An African American Manifesto on Education
Framed in the context of two opposing Supreme Court decisions:
A call for a Civil Rights Movement in education
by Rose Sanders
This manifesto was written by Rose Sanders for C.A.R.E. - the Coalition of Alabamians Reforming Education. In response to CARE's recommendation, Rose Sanders was appointed by the Governor of Alabama to co-chair the state Commission of Standards, Performance and Accountability which is drawing up a blueprint for education reform in Alabama.
May 18, 1995 marked the 100th Anniversary of Plessy v. Ferguson, a case in which the Supreme Court of the United States legitamated Jim Crow in America. Exactly 100 years ago, and a day later, that Court overruled the Plessy case in Brown v. Board of Education, and declared "separate and unequal" schools to be inherently unconstitutional
More than forty years after Brown, racial tracking has replaced legal segregation as the chief perpetrator of a lower class status of African Americans and other people of color and poverty.
Tracking is an insidious circumvention of the Brown decision that uses the pretense of ability to maintain vast inequality in public schools by sorting students of color and poverty into inferior and separate classes, course of study, or schools . . . which lowers their self-esteem and ill prepares them to compete with their more highly educated peers."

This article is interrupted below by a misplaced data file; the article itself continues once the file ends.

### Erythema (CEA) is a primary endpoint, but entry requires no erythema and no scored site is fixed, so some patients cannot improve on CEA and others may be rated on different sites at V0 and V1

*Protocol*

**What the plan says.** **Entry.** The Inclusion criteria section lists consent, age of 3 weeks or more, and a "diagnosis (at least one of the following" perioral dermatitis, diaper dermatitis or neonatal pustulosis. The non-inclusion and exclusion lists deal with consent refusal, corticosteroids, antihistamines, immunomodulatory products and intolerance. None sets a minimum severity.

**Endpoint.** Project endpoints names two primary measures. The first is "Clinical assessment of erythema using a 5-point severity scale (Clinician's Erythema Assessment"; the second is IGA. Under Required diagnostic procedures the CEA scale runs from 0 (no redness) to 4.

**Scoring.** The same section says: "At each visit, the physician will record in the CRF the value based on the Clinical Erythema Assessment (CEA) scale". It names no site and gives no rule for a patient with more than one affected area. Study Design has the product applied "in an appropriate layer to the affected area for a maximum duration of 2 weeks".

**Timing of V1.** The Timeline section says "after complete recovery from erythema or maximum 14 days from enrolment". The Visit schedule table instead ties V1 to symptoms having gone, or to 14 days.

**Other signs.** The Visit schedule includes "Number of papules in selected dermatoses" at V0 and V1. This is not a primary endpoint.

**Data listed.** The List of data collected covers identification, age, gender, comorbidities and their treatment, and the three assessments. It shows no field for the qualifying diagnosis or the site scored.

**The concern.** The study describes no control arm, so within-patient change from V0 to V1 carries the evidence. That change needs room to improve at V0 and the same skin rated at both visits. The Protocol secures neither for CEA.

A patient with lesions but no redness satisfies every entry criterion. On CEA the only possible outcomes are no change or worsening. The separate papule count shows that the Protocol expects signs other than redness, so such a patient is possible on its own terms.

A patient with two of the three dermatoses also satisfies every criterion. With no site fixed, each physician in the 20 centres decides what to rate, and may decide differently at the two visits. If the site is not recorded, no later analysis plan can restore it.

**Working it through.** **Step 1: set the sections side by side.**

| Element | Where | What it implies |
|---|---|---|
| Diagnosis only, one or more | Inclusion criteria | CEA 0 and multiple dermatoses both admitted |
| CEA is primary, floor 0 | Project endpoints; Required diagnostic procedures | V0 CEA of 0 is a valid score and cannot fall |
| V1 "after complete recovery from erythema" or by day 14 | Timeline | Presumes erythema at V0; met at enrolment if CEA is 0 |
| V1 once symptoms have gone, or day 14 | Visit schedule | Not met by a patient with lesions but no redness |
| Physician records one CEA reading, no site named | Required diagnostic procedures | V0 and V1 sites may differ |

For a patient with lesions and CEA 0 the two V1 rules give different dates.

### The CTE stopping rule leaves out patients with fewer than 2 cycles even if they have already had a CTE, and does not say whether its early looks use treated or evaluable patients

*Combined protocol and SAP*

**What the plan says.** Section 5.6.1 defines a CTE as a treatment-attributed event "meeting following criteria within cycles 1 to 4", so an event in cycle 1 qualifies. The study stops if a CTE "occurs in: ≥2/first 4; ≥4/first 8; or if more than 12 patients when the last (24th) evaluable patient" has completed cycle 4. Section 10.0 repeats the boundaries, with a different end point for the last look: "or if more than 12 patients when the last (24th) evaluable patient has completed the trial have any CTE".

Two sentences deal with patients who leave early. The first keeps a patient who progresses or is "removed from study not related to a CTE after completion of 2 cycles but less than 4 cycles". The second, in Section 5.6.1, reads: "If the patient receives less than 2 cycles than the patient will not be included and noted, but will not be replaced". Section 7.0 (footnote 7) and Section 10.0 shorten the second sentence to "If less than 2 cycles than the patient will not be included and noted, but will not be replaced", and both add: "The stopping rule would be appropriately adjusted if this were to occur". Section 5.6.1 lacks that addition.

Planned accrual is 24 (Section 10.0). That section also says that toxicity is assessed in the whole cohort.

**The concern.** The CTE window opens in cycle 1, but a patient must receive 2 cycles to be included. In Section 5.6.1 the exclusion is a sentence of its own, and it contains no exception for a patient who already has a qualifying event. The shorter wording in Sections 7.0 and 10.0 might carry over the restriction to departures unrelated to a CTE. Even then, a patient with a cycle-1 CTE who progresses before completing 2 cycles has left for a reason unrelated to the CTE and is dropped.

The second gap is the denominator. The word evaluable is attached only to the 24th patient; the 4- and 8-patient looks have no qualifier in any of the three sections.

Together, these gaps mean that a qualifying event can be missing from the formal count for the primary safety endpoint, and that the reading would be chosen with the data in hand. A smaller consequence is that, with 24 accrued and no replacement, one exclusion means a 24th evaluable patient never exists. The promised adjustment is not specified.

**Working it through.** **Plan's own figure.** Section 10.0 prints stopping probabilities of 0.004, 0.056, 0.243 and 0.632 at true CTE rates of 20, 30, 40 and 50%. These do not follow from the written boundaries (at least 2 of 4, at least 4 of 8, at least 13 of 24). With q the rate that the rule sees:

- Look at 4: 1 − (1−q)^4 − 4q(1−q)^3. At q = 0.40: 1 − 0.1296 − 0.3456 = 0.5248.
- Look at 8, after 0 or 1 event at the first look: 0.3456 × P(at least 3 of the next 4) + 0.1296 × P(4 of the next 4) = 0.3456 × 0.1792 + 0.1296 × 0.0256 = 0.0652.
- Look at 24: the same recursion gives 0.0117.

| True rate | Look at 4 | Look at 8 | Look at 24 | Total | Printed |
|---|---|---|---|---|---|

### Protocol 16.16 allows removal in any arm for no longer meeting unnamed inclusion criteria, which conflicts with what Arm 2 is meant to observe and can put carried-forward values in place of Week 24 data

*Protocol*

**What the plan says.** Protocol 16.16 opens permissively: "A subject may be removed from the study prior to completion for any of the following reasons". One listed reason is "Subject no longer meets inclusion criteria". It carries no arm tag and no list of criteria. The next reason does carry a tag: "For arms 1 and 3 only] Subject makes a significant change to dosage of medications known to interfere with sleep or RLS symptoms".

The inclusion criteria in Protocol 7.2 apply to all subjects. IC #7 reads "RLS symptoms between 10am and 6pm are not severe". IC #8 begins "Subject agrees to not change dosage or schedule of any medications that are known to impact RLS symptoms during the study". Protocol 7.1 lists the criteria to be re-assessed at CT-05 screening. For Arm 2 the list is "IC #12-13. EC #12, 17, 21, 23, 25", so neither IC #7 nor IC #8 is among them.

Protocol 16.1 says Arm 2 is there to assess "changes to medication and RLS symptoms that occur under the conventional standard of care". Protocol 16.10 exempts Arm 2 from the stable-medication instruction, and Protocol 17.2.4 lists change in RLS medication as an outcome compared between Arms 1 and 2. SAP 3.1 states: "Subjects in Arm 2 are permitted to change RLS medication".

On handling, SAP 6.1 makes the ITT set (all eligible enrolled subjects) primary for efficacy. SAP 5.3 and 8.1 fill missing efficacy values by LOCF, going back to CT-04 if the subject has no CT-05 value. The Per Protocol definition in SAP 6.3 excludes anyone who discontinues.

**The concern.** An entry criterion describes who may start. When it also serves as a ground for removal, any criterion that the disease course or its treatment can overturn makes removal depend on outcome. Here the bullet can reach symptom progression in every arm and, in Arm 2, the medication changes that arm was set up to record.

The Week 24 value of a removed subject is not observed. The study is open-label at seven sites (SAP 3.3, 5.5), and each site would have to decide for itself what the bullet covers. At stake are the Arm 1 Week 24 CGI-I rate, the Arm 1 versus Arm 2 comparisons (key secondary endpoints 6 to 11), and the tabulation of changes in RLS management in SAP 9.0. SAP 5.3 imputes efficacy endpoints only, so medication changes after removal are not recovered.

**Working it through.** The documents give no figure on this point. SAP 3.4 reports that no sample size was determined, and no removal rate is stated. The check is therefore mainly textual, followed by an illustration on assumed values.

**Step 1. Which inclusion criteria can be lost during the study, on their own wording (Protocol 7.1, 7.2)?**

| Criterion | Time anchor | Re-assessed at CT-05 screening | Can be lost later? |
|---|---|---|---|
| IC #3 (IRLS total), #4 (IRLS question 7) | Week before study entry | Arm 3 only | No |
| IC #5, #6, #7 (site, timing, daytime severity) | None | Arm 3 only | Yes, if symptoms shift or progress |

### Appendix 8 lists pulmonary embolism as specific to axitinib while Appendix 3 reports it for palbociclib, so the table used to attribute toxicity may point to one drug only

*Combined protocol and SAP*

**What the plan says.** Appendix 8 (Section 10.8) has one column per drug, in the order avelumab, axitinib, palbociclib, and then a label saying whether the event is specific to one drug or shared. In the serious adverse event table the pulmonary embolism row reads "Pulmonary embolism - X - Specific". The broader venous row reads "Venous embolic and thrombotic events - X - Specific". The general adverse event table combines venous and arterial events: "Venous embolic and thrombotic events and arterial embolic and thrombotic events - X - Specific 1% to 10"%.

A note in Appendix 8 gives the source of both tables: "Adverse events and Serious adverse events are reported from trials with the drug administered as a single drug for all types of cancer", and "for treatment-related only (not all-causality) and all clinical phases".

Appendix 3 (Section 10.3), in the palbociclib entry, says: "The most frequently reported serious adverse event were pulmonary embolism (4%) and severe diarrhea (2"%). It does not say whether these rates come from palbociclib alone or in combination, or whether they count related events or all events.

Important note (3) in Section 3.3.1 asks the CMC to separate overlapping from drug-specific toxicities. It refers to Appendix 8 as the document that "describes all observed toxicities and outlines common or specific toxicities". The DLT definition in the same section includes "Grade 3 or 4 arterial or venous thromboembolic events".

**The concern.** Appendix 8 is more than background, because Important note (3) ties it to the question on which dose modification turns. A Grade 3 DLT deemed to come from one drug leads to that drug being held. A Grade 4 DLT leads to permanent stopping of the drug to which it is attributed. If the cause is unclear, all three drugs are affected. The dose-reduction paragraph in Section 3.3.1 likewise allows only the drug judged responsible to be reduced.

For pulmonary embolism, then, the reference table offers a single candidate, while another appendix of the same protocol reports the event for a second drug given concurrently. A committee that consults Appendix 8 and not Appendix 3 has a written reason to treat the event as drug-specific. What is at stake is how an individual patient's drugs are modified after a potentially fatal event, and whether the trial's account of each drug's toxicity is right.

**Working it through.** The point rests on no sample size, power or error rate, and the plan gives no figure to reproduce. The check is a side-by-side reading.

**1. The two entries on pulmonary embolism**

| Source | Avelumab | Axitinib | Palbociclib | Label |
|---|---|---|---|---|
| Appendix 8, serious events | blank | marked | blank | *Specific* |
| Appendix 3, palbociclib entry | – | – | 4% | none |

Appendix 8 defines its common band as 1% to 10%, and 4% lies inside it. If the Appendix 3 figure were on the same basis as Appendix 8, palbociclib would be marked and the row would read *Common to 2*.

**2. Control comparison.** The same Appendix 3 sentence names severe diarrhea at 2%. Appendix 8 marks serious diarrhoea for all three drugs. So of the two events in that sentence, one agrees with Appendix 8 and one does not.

Often termed "leveling" or "ability grouping," tracking is defended by people who believe students are actually sorted into these various levels according to their abilities. Most of the sorting, however, has nothing to do with measured abilities. Teachers and counselors subconsciously develop lower expectations of children of color and poverty assigned to the lower tracks, and consequently children develop lower expectations of themselves, thus creating and perpetuating self fulfilling prophecy.
White children who score miserably are often placed in the higher tracks. Teachers and counselors unconsciously enveloped in the racist ways of the competitive and hierarchical culture which produced and surrounds them routinely assign children of color and poverty to the lower levels, on the assumption that inferior folks deserve inferior status, places, and resources. The tenet underlying Plessy - that black people are innately inferior - still permeates every aspect of our existence in this country